It costs £7 per adult (£7.70 gift aid - Jan 2015) to enter, but the whole site covers some 30 acres so there are parts of the workings, such as the arsenic works, which don’t require entry to the restored part of the mine.
Walking along the cliff towards Pendeen will not only cover much of the old workings but also bring you to Geevor - a mine that was still being worked right up until 1990 and is now an excellent museum.
I hope Levant has whetted your appetite because I’ll be writing a review about Geevor shortly.
Directions: The St. Just side of Pendeen
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If you make it to Cape Cornwall don’t miss the Coastwatch Lookout Station. It’s free to go in and you’ll be made very welcome.
Originally a fully operational coastguard station, it finally closed in 1981, but with the help of volunteers it re-opened as a coastwatch in 1996.
Just in case you were wondering what the difference is between the two, quite simply a coastguard is run on a professional basis and coastwatch is run by volunteers. With the latest round of cuts there will only be four coastguard stations in the UK operating around the clock (Aberdeen, Southampton/Portsmouth, London and Dover) supported by five sub-centres during daylight hours (Swansea, Falmouth, Humber, Belfast or Liverpool, and Stornoway or Shetland for the Scottish Islands).
The station here overlooks the Brisons and out into the Atlantic. Cape Cornwall is where the Atlantic divides into the Celtic Sea and the English Channel, and it doesn’t matter which way the wind is blowing you’ll feel it, believe me.
The volunteer that we met was friendly and helpful and showed us all the things he did to help him do his job. Some of the things he used were high tech but others were a more old fashioned way of doing it - but in the end it was the binoculars he seemed to use the most.
It’s a fascinating way to spend half an hour or so, especially if you’re interested in these things. These people do a fantastic job and many lives have been saved by these volunteers and although he didn’t ask for any donation I dropped a couple of quid into his box to help keep the thing going. He was very grateful but I think it’s the general public that should be grateful.
Directions: On the seaward side of Cape Cornwall.
Access is either up to the top and drop down the other side, or around the headland and up the steps.
- Hiking and Walking
Just over a mile from the centre of St. Just is Cape Cornwall
This headland and short section of coastline is cared for by the National Trust and is a good example of how this spectacular coastline should be looked after.
A decent sized car park gives easy access to the cape but obviously walking up to the top will mean a certain amount of mobility. The main access point is where some steps have been thoughtfully provided next to the large white house, but it’s also possible to walk around the headland and up to the Coastwatch lookout on the seaward side.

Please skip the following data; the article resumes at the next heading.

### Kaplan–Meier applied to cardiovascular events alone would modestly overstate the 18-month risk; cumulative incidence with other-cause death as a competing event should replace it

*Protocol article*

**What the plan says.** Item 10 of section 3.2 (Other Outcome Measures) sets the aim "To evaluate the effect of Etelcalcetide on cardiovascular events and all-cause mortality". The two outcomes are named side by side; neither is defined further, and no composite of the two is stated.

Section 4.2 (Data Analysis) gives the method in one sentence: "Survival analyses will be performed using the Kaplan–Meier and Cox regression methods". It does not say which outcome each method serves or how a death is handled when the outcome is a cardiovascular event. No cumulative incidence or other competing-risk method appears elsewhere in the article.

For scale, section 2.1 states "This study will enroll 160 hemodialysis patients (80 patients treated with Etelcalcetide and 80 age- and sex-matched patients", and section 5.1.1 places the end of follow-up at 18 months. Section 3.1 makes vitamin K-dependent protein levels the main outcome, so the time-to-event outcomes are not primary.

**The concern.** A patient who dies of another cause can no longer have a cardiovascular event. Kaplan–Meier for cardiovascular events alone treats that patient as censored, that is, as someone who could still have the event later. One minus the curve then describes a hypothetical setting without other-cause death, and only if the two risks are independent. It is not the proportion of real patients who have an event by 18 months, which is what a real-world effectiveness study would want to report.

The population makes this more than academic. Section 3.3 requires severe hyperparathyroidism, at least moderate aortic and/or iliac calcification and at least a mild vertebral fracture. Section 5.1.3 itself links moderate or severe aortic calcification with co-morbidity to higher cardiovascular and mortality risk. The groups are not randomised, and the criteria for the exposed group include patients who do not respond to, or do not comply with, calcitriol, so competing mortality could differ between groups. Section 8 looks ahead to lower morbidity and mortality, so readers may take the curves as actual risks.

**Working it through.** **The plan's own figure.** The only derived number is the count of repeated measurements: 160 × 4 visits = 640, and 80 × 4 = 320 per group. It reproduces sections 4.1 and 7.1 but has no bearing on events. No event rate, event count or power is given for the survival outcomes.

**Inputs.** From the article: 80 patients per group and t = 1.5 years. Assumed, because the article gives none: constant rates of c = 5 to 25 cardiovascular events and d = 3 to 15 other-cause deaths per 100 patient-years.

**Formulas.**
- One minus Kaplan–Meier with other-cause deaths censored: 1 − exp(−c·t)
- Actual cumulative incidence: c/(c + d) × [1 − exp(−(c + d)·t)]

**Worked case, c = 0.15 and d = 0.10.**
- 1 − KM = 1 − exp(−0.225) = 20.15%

Human activity stretches back to at least the Bronze Age, but as the chimney on top will indicate this was also where the Cape Cornwall tin mine was located. Unlike other parts of the coastline around here though, evidence of mining activity is not particularly apparent. It’s really the coastline that takes centre stage.
Directions: 1 mile from St. Just on the coast
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...and look at the architecture.
The church porch is an excellent example of Medieval twiddliness.
Don't miss the little house right next to the churchyard. It is clearly very old indeed, almost certainly dating from the early 1300s.
The Kings Arm pub also dates from that time.
Look at the rows of terraced granite cottages built for the workers during the mining 'boom' of the 1800s.
You'll spot quite a few more interesting buildings as you wander round the town centre.
Directions: St Just town centre.
- Historical Travel
Make sure you have a look at this place, because it's one of the best examples left of an uniquely Cornish custom.
These 'playing-places' were created in Medieval times for the performance of Mystery plays, Miracle plays, meetings, sports and so on and so forth. They consist of a wide open space surrounded by banks, on which the audience could sit whilst the performance went on in the middle of the 'amphitheatre'.
St Just's plein-an-gwarry was recorded in the mid-1800s as having banks seven feet high, with stone seating for spectators. The stone seating has disappeared (or now lies under the grass) but it is still a pretty impressive spot.
You won't find anything like this anywhere else in the UK. The only 'amphitheatres' which remain outside Cornwall are those which were built by the Romans (e.g. at Cirencester).
So seeing the plein-an-gwarry is another excellent reason for visiting St Just.
Directions: Stand with your back to St Just's church. The plein-an-quarry lies across the square and over the road, to your right.
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This is a fascinating church, dating from the 1300s and set on a very ancient holy site from almost a millennium earlier.